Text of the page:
Time is of the Essence

It's in the Details

from Dial Engineering

Welcome to another edition of It’s in the Details, a short newsletter intended to provide helpful information for those in the litigation industry who deal with forensic engineering experts and their work.

Time is of the Essence

As many people are aware, the pace of justice can be slow. However, when it comes to gathering available forensic evidence before it disappears, the clock ticks rapidly and relentlessly.

When dealing with a recent loss event of any size, it helps to be wary of the potential for loss of evidence that can be critical to figuring out how the event occurred. Below, listed in order of most- to least-time-critical, are categories of evidence that should be gathered in a timely manner:

  • At-scene evidence such as tire marks, fluid stains, gouges, police markings, burn patterns, fracture surfaces, structural debris and more can be subject to immediate erosion over a period ranging from minutes to weeks after the event. Thus, if it is not certain whether an incident scene was thoroughly documented by first responders, retaining a competent investigator to immediately document such evidence via still photography, videography, and/or laser scanning before it disappears can be critical.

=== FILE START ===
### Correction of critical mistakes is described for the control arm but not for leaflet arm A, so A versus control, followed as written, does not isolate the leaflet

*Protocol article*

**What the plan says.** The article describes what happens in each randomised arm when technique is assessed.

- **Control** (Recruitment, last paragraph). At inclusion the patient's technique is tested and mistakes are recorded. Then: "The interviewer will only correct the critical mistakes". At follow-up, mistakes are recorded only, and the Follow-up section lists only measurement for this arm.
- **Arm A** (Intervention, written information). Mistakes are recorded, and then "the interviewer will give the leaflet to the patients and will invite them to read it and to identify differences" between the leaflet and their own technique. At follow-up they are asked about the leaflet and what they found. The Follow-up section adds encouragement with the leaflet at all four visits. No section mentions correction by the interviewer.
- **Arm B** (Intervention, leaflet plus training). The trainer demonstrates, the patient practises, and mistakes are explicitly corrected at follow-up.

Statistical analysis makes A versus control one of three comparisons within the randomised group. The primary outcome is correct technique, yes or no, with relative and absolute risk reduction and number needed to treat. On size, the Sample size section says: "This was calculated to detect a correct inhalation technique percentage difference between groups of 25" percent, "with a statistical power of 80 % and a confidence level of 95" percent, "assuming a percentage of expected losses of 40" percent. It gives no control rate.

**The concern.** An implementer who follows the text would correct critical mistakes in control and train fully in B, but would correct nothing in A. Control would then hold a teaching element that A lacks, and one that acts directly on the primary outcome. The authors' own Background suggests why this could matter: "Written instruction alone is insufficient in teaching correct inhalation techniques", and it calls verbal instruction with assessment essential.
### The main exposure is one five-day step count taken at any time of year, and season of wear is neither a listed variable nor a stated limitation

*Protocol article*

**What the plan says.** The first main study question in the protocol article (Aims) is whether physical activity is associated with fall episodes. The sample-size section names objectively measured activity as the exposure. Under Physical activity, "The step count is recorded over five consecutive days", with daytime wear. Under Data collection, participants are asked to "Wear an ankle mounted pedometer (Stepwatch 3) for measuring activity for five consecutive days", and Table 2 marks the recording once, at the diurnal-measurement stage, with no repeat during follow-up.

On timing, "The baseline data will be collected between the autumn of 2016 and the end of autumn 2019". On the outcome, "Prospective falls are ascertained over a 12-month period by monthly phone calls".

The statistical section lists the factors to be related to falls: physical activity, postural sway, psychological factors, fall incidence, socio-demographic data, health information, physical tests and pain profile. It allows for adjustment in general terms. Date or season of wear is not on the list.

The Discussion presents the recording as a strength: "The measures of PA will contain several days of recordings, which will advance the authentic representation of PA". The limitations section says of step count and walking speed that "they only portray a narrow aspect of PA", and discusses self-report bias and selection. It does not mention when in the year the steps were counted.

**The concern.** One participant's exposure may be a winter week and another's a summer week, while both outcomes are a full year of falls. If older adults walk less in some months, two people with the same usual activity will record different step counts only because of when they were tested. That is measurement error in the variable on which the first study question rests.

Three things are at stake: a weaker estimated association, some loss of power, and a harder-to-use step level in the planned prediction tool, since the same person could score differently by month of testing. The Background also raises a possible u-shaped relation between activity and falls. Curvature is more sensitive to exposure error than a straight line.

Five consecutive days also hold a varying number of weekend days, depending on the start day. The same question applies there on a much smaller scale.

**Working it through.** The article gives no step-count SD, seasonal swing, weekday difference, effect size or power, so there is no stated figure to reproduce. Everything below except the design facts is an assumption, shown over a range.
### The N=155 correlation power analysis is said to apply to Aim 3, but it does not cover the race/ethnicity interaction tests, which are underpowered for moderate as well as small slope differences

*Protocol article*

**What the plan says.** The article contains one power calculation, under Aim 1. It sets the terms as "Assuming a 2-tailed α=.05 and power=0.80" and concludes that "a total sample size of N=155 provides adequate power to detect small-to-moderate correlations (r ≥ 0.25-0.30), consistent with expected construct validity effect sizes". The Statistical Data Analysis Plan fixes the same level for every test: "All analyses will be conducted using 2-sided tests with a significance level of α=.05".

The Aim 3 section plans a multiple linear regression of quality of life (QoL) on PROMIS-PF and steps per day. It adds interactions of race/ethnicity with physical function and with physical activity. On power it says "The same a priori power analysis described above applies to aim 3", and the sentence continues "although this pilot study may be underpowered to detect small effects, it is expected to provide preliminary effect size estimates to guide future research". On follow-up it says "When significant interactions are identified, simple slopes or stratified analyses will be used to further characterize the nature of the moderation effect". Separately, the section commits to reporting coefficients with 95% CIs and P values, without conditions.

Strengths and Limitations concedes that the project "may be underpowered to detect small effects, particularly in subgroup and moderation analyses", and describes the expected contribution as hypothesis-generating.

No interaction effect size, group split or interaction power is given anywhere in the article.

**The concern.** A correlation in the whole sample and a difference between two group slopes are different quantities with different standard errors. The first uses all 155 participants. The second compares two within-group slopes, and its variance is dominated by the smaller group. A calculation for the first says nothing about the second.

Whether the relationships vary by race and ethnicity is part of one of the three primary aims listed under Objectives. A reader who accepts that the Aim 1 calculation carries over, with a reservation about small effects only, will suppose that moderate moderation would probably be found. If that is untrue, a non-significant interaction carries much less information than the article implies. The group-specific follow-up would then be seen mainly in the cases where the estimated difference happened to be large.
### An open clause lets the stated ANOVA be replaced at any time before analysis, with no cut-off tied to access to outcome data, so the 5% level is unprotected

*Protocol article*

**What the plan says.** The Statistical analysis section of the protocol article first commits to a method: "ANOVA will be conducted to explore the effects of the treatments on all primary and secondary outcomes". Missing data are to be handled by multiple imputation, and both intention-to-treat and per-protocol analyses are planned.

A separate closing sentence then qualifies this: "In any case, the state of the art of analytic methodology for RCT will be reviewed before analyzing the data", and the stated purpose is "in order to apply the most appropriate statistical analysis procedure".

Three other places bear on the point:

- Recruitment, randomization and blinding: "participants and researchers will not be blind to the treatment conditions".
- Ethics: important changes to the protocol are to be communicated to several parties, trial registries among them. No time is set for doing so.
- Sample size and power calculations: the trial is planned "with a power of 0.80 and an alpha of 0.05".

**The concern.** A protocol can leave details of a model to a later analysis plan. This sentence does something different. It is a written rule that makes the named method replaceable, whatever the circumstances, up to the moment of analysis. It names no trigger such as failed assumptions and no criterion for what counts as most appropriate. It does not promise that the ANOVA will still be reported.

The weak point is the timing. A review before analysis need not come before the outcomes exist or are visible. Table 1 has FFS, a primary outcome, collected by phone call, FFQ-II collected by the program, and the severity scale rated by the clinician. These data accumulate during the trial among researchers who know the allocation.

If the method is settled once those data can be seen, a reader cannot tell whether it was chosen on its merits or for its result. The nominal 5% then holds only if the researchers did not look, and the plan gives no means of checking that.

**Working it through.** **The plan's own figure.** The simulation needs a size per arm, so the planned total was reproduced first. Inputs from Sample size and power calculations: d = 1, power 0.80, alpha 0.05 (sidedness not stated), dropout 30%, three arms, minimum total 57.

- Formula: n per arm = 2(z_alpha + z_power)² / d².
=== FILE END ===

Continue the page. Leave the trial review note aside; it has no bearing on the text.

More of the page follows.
• Heavy truck electronic data is subject to overwrite as soon as the truck leaves the collision scene and almost assuredly after a period of weeks or months, if not properly imaged and saved.
  • Witness observations regarding the event are subject to memory degradation starting hours after the incident and progress rapidly over the next several weeks. Sworn statements from key witnesses should ideally be taken within days of the event.
  • Video imagery of the incident occurring, or the leadup to it, if shot by a closed-circuit television (CCTV) system may have a shelf life ranging from twenty-four hours to several weeks, depending on the system and its owner. It is critical that all incident scenes be canvassed within days for the presence of video cameras which may have captured the incident, and that video files be offloaded and preserved in their original, unaltered format.
  • Photos and videos shot by bystanders on their phones are subject to loss or degradation due to mismanagement or sharing via text or social media over a period of months to years. Ideally, all witnesses noted in incident reports or observed in scene photos should be contacted within weeks to determine whether they still possess any such imagery.
  • Passenger vehicle “black box” and infotainment data is subject to loss over period of months when vehicles become sold, repaired, exported, or scrapped. Event data recorder data can be the best “independent witness” and should be preserved in every case which is even remotely anticipated to go into litigation.

Hopefully the checklist above can serve as a handy guide for identifying sources of forensic evidence to be preserved in relation to a loss.

Thanks for reading, and feel free to reach out to us with any technical questions you might have about this or other topics related to forensic engineering.

Dial Engineering

10736 Jefferson Blvd #519

Culver City, CA 90230

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